This Is How Much You Pay On Average For Car Insurance In All 50 States

If you want cheap insurance, you may not want to live in Michigan

2020 Nissan Versa
Cheap and slow is usually the best route if you’re looking for inexpensive insurance.

Insurance premiums can wildly increase depending on where you live.

Car insurance is one of those expenses we all have to live with. It’s something we shell out hundreds, if not thousands, of dollars each year to maintain, just in case the worst happens. Of course, it’s also compulsory in nearly every state, so it’s a necessary cost.

To that end, compiled a list of how much it costs, on average, to insure a car in every U.S. state. As of 2019, the national average is $1,457 per year, a $92 increase from last year’s $1,365 figure. Depending on where you live, you may end up paying way more — or way less — than that. Here’s the breakdown for every U.S. state, from most to least expensive:

Rank State Average Annual Premium
1 Michigan $2,611
2 Louisiana $2,298
3 Florida $2,219
4 Oklahoma $1,966
5 DC $1,876
6 California $1,846
7 Rhode Island $1,834
8 Delaware $1,828
9 New York $1,789
10 Texas $1,779
11 Georgia $1,777
12 Colorado $1,761
13 Connecticut $1,640
14 Wyoming $1,602
15 Montana $1,600
16 Kentucky $1,594
17 Arkansas $1,566
18 Maryland $1,546
19 Nevada $1,525
20 New Jersey $1,520
21 West Virginia $1,472
22 Arizona $1,449
23 South Carolina $1,433
24 Mississippi $1,409
25 Washington $1,401
26 Kansas $1,398
27 New Mexico $1,382
28 Minnesota $1,362
29 Tennessee $1,297
30 Illinois $1,296
31 Nebraska $1,291
32 Alabama $1,287
33 Oregon $1,286
34 Hawaii $1,275
35 Missouri $1,272
36 South Dakota $1,262
37 Massachusetts $1,245
38 Utah $1,206
39 Pennsylvania $1,187
40 Alaska $1,183
41 Indiana $1,181
42 Ohio $1,175
43 North Dakota $1,164
44 Vermont $1,100
45 North Carolina $1,095
46 New Hampshire $1,087
47 Virginia $1,063
48 Iowa $1,047
49 Idaho $1,040
50 Wisconsin $951
51 Maine $845
2020 Kia Stinger GTS
Sure, this Kia Stinger may be a fun drifter, but that makes it more expensive to insure. It’s like insurance companies know what we’re going to do with it.

Several factors determine your premiums

While some states cost way more than others, there are a variety of factors that go into factoring your insurance rates. For instance, age and gender are two huge factors. Teenage drivers pay the most for insurance, as statistics support the assumption that younger drivers are responsible for more accidents. Although, older people may also pay more, as they experience a risk for more severe injuries, according to Kevin Foley with PFT&K insurance brokers.

It also stands to reason that the more expensive and powerful car you drive, the more it costs to insure. Drive something like a Toyota Corolla, and you’ll pay way less than if you drive a Ford Mustang.

Personal factors like your credit score can also impact your insurance rates. Ironically, this is one of the factors that can make your car insurance more expensive if you have bad credit, like it can lead to higher interest rates on car loans. Your driving record is another major risk factor, and insurers tend to charge more if you have a history of tickets or at-fault accidents.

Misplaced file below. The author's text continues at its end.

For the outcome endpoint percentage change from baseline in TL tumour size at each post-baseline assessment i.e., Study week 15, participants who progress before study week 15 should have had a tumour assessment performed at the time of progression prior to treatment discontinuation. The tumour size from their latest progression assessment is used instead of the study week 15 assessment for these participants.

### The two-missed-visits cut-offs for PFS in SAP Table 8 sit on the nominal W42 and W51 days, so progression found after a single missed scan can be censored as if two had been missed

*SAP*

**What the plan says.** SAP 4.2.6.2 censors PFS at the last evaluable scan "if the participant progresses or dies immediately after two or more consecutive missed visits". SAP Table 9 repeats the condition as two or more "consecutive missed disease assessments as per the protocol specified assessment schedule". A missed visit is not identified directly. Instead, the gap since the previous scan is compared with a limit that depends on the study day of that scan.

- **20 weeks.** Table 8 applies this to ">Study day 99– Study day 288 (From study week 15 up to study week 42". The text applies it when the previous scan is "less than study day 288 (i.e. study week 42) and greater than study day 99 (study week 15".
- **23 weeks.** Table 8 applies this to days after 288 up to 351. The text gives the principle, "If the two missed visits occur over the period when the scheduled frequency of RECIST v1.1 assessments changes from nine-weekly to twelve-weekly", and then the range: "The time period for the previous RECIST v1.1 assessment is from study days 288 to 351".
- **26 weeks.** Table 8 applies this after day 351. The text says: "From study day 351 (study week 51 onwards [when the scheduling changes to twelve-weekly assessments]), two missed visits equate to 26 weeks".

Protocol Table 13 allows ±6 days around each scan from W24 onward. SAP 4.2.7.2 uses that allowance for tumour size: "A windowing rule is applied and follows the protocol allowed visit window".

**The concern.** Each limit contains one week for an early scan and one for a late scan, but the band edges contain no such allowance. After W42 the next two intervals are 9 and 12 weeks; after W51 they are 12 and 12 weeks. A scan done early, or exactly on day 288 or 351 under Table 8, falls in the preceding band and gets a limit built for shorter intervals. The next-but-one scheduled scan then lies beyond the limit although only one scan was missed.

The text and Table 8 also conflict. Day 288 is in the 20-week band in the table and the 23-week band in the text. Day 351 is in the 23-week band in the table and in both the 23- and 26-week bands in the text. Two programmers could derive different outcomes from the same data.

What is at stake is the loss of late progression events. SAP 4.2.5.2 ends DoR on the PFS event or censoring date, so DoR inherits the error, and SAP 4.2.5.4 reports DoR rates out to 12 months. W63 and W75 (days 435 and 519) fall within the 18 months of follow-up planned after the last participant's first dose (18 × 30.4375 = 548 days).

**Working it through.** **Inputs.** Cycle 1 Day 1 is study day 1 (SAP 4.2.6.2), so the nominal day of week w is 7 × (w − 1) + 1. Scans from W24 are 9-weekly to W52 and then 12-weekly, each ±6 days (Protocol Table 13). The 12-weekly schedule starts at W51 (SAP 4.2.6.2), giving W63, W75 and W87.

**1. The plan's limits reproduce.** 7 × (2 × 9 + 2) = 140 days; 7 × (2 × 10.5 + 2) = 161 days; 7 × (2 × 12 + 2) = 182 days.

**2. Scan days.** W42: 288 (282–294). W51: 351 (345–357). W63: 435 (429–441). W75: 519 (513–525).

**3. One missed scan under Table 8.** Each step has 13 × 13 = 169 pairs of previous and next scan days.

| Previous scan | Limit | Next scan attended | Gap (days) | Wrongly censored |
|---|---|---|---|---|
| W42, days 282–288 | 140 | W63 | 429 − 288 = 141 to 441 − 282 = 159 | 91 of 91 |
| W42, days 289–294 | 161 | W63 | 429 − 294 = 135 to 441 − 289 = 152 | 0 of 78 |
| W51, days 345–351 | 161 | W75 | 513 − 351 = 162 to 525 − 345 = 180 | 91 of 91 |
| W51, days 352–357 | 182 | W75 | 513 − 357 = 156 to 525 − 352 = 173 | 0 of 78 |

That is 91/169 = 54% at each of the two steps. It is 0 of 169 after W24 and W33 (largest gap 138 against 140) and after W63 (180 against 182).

Your neighborhood can also determine your rates. Insurers look at crime rates, insurance claim rates, and weather patterns to determine your risk. Insurers also tend to offer lower rates if you keep your car in a secure location like a garage, rather than parking it on the street.

Insurance laws, the rate of uninsured drivers, and accident or crime rates in each state can also impact the amount we’re all asked to pay for our insurance. Since I’m in Colorado, I’m asked to pay twice what I would if I lived in Maine, since Colorado is more densely populated and has a higher accident rate.

2016 Mazda CX-5
I pay about $1,700 to insure my own car, a Mazda CX-5. If I were in Michigan, though, I’d pay much more.

Why is Michigan so expensive?

Let’s assume for a moment that the drivers are the same in every state. I know, we’ll all argue that isn’t true (and no, I’m not going to name names), but let’s just say it is. Then why is Michigan so expensive? The average rate leapt $372 just in the last year, and it’s 79 percent above the national average.

It mainly comes down to the state’s insurance system, according to this report. Michigan has a no-fault car insurance system, and everyone has to carry Personal Injury Projection (PIP) coverage. That covers medical expenses for everyone in the car in the event of an accident. This is not unique to Michigan. However, what is unusual about Michigan is that state law guarantees unlimited, lifetime medical benefits to accident victims.

That dramatically increases insurer’s risk, as well as your premiums. As a result, a huge number of uninsured drivers are also roaming the roads. According to the Insurance Research Council, 1 in 5 Michigan drivers are uninsured. That also drives up rates for everyone else.

How much do you pay for insurance?

While I don’t pay Michigan insurance premiums, I am on the higher side since I live in Colorado. For instance, I pay about $1,700 a year to insure my 2016 Mazda CX-5.

Are your insurance premiums sky high? Let us know what your rate is like in your state in the comments below!